I went to Hwa Chong not because I knew it was a good college but because my brother studied there. He told me many stories about the school and it sounded like fun to me. I joined a total of 6 ECAs – table tennis, squash, social service, library, Chinese Orchestra (cos my bro is in it) and badminton.

My friends and I did well enough to further our studies.

In Hwa Chong, I was immersed in Chinese culture and a spirit of excellence – as each assembly we saw many many students coming up to receive prizes for their achievements. In Crescent, I was given space to read and learn at my own pace.

In his article, JJ wrote about the finnish education where “A tactic used in virtually every lesson is the provision of an additional teacher who helps those who struggle in a particular subject. But the pupils are all kept in the same classroom, regardless of their ability in that particular subject.” and “Teaching is a prestigious career in Finland. Teachers are highly valued and teaching standards are high. The educational system’s success in Finland seems to be part cultural. Pupils study in a relaxed and informal atmosphere.”

I believe we can learn two things from the Finnish Education system – one, is that there is a recognition that teaching is prestigious career and not a case of, “those who can’t teach” and secondly, that pupils study in a relaxed and informal atmosphere.”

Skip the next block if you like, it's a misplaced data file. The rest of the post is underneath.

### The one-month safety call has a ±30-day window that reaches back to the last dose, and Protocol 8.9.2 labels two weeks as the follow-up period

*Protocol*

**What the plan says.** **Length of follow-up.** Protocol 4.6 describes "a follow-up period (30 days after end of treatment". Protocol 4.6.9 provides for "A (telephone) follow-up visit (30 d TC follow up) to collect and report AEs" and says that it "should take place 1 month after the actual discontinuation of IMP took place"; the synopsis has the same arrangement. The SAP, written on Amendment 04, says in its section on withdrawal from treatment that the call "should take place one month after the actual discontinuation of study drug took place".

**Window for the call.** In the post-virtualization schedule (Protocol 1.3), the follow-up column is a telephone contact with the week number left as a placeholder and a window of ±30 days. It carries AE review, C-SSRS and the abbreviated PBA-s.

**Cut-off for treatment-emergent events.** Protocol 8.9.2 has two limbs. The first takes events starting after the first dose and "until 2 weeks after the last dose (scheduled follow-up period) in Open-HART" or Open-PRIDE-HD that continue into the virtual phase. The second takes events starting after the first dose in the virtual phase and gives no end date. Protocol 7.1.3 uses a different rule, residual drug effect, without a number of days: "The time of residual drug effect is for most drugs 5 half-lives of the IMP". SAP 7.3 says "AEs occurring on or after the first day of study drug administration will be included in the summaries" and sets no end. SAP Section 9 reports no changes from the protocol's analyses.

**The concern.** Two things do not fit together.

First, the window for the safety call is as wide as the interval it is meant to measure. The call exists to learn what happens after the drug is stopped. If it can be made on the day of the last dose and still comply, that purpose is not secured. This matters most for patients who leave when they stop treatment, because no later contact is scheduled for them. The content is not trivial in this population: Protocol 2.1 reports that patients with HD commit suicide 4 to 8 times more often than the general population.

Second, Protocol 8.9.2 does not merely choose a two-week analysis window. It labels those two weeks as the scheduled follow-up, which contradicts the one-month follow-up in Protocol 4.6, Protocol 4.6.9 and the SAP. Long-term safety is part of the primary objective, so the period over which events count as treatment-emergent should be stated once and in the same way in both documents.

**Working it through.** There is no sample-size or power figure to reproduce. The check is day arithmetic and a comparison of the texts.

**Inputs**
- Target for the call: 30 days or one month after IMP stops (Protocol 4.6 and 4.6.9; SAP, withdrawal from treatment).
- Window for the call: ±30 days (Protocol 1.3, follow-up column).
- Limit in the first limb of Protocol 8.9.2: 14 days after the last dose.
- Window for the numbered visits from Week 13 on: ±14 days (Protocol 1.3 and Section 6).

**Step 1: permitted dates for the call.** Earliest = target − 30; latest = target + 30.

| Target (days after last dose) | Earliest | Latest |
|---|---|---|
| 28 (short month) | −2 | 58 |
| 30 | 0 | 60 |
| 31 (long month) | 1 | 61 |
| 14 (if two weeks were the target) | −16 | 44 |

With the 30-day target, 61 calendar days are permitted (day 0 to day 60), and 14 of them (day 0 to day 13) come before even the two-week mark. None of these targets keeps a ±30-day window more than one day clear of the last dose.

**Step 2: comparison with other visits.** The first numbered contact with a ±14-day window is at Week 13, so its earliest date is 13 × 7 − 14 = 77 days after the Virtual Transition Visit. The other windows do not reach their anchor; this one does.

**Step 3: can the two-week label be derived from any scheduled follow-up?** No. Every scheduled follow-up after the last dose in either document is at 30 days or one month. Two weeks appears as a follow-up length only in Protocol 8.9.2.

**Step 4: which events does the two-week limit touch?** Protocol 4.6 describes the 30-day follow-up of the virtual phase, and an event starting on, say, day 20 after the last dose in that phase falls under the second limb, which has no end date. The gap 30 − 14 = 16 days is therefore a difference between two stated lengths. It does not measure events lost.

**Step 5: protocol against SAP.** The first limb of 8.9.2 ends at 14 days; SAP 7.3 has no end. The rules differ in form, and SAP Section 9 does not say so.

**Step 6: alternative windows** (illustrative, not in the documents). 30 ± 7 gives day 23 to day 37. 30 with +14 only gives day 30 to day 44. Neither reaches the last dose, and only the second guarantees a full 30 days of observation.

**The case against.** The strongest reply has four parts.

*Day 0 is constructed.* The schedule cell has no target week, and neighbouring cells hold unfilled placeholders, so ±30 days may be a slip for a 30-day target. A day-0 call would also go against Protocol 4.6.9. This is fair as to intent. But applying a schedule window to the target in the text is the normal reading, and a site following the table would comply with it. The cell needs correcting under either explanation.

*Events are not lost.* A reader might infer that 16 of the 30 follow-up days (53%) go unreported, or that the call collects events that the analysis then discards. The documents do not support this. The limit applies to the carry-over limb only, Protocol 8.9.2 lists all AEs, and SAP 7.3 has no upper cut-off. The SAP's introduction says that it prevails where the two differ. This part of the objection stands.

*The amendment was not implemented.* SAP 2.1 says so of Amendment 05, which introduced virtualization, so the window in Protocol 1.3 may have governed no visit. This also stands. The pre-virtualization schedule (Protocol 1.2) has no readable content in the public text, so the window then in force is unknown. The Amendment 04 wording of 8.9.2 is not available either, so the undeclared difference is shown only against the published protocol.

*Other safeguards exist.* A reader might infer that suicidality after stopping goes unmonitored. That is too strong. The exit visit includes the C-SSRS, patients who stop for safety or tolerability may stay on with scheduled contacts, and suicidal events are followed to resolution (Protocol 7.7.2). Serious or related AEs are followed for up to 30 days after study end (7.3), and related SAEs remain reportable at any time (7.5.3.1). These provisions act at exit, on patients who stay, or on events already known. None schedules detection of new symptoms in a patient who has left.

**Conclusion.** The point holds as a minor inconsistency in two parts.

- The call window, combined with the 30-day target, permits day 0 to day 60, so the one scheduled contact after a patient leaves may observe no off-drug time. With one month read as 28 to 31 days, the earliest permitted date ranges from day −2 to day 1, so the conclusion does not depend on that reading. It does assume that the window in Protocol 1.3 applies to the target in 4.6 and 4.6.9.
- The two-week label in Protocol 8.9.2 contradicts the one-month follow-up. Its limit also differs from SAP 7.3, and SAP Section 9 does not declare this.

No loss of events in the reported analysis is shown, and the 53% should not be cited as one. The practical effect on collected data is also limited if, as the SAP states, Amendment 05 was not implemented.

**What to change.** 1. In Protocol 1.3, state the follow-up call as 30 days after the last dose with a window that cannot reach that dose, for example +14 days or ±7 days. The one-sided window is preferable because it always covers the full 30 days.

Too much scaffolding and structure stifles. A child that is spoon fed all his life cannot survive in the world by himself, he needs constant help from everyone to succeed.

During a casual conversation with a Prof one day he shared that 99% of entrepreneurs in university (those who took a grant for starting the companies whilst in uni) failed!

I recently met up with an ex-student, a brilliant student leader who started her own company. She is pushed into the limelight to extol the virtues of young entrepreneurs. She appeared in the press frequently. Whilst I do think she has good calibre, too much endorsement and help from government bodies may not be good for her own growth. She needs to realise the real cost of doing business…not in terms of grants after grants …but more in how to cleverly develop strategies to save costs and be profitable. So while I applaud our dear government in wanting to help young entrepreneurs, I am also worried about this “helping” mentality. If used in excess, we raise a whole generation who may develop a dependent mentality!!

While doing consultancy for schools, I came across two very good “neighbhourhood” schools who are headed by very dynamic principals. I saw first hand how the staff and students benefit from their leadership.

Fridays at Christ Church secondary were used for CCAs and it was a hive of activity when I visited the school to see their vibrant outdoor education. The Principal is a dynamic lady who hopes that through this channel, all academic staff can also see the value of CCA education and how it helps mould her students.
Jing Shan Primary school Principal introduced the breakfast programme for students in FAS scheme for a year and the following year, MOE introduced the scheme so now, breakfasts are also provided for pupils who fall out of MOE FAS scheme by a narrow margin(NB:@Jing Shan, funds come from SAC fund)

There exists good schools besides the regularly named ones. The people in these “neighbour schools” are raising the bar for education with their passion and dedication. Please take time to discover these gems.

Useful links:
Jing Shan Primary School
Christ Church Secondary School